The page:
history of england_david hume

Sweyn though less scrupulous than olave was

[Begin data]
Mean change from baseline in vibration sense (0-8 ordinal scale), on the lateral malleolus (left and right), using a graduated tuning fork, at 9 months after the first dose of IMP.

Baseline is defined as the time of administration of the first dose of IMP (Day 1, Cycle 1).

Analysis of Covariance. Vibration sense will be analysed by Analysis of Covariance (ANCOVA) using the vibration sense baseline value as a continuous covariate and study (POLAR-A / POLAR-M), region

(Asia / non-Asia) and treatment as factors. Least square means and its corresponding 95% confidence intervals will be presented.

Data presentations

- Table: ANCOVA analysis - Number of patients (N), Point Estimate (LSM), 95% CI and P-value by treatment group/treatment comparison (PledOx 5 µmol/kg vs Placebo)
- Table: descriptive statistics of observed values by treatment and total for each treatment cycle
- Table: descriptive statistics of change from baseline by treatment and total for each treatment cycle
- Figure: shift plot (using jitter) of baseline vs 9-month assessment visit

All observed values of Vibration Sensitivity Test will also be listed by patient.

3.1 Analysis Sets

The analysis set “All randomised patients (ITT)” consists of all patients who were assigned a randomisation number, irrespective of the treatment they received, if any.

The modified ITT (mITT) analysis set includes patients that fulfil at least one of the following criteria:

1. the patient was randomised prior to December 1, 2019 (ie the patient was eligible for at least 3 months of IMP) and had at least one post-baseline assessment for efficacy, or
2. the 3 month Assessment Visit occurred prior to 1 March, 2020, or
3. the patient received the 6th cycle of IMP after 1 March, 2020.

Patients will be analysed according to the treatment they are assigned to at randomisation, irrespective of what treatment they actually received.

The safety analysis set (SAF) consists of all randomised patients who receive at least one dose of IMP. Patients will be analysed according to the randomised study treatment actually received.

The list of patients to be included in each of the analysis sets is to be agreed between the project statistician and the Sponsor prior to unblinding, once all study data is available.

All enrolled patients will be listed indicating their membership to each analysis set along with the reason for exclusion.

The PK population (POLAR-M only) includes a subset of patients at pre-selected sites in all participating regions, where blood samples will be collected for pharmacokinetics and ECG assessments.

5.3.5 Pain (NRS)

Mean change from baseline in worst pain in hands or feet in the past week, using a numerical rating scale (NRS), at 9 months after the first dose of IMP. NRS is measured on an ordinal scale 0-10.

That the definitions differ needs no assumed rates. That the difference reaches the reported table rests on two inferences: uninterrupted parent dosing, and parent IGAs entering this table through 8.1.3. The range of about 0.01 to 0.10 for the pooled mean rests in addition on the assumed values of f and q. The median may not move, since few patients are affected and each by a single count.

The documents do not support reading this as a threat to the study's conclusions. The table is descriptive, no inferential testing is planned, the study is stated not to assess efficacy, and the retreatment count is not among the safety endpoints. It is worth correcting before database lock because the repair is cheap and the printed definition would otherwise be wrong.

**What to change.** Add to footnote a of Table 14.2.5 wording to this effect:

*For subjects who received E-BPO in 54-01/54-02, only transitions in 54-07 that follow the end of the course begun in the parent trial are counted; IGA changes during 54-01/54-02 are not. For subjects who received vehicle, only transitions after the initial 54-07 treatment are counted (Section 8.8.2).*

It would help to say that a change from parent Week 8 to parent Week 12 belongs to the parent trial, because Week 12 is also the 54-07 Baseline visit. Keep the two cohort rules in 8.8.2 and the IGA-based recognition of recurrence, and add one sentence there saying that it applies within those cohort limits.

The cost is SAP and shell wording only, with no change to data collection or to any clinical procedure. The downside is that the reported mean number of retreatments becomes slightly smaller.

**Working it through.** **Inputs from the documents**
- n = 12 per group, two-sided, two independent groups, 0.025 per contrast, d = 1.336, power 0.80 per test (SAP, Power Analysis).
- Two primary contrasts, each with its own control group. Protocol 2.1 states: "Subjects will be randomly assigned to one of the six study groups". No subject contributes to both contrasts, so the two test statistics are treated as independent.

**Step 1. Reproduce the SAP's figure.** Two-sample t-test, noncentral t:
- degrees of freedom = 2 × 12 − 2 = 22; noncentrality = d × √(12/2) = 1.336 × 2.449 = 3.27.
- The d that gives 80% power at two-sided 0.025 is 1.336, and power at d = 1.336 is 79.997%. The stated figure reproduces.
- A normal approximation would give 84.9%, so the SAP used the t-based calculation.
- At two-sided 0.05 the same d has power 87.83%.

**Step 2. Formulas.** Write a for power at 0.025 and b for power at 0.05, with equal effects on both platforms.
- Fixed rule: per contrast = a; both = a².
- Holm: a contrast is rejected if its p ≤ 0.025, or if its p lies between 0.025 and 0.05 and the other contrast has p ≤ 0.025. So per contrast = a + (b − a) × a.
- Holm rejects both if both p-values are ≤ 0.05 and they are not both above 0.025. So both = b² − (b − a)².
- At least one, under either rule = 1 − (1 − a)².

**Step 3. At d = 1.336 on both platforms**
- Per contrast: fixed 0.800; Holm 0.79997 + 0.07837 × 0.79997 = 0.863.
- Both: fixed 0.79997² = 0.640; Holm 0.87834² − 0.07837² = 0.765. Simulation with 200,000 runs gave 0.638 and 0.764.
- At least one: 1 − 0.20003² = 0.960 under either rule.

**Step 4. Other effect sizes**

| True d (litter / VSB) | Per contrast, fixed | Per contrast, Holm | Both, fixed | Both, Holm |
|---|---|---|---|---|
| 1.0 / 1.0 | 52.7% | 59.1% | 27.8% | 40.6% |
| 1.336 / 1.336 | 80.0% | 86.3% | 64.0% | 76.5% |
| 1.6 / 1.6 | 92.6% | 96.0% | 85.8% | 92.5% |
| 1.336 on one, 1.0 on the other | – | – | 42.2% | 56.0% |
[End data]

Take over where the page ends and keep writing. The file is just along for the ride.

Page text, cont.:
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Unformatted text preview: he sum of sixteen thousand pounds was paid to them. Olave even made a journey to Andover, where Ethelred resided; and he received the rite of confirmation from the English bishops, as well as many rich presents from the king. He here promised, that he would never more infest the English territories; and he faithfully fulfilled the engagement. This prince receives the appellation of St. Olave from the church of Rome; and notwithstanding the general presumption, which lies, either against the understanding or morals of every one, who in those ignorant ages was dignified with that title, he seems to have been a man of merit and of virtue. Sweyn, though less scrupulous than Olave, was constrained, upon the departure of the Norwegian prince, to evacuate also the kingdom with all his followers. This composition brought only a short interval to the miseries of 997. the English. The Danish pirates appeared soon after in the Severne; and having committed spoil in Wales, as well as in Cornwall and Devonshire, they sailed round to the south-coast, and entering the Tamar, completed the devastation of these two counties. They then returned to the Bristol-channel; and penetrating into the country by the Avon, spread themselves over all that neighbourhood, and carried fire and sword even into Dorsetshire. They next changed the seat of war; and after ravaging the Isle of Wight, they entered the Thames 998. and Medway, and laid siege to Rochester, where they defeated the Kentish-men in a pitched battle. After this victory the whole province of Kent was made a scene of slaughter, fire, and devastation. The extremity of these miseries forced the English into counsels for common defence both by sea and land; but the weakness of the king, the divisions among the nobility, the treachery of some, the cowardice of others, the want of concert in all, frustrated every endeavour: Their fleets and armies either came too late to attack the enemy, or were repulsed with dishonour; and the people were thus equally ruined by resistance or by submission. The English, therefore, destitute both of prudence and unanimity in council, of courage and conduct in the field, had recourse to the same weak expedient, which by experience they had already found so ineffectual: They offered the Danes to buy peace by paying them a large sum of money. These ravagers rose continually in their demands; and now required the payment of 24,000 pounds, to which the English were so mean and imprudent as to submit.b The departure of the Danes procured them another short interval of repose, which they enjoyed as if it were to be perpetual, without making any effectual preparations for a more vigorous resistance upon the next return of the enemy. Besides receiving this sum, the Danes were engaged by another motive to depart a kingdom, which appeared so little in a situation to resist their efforts: They were invited over by their countrymen in Normandy, who at this time were hard pressed by the arms of Robert, king of France, and who found it...
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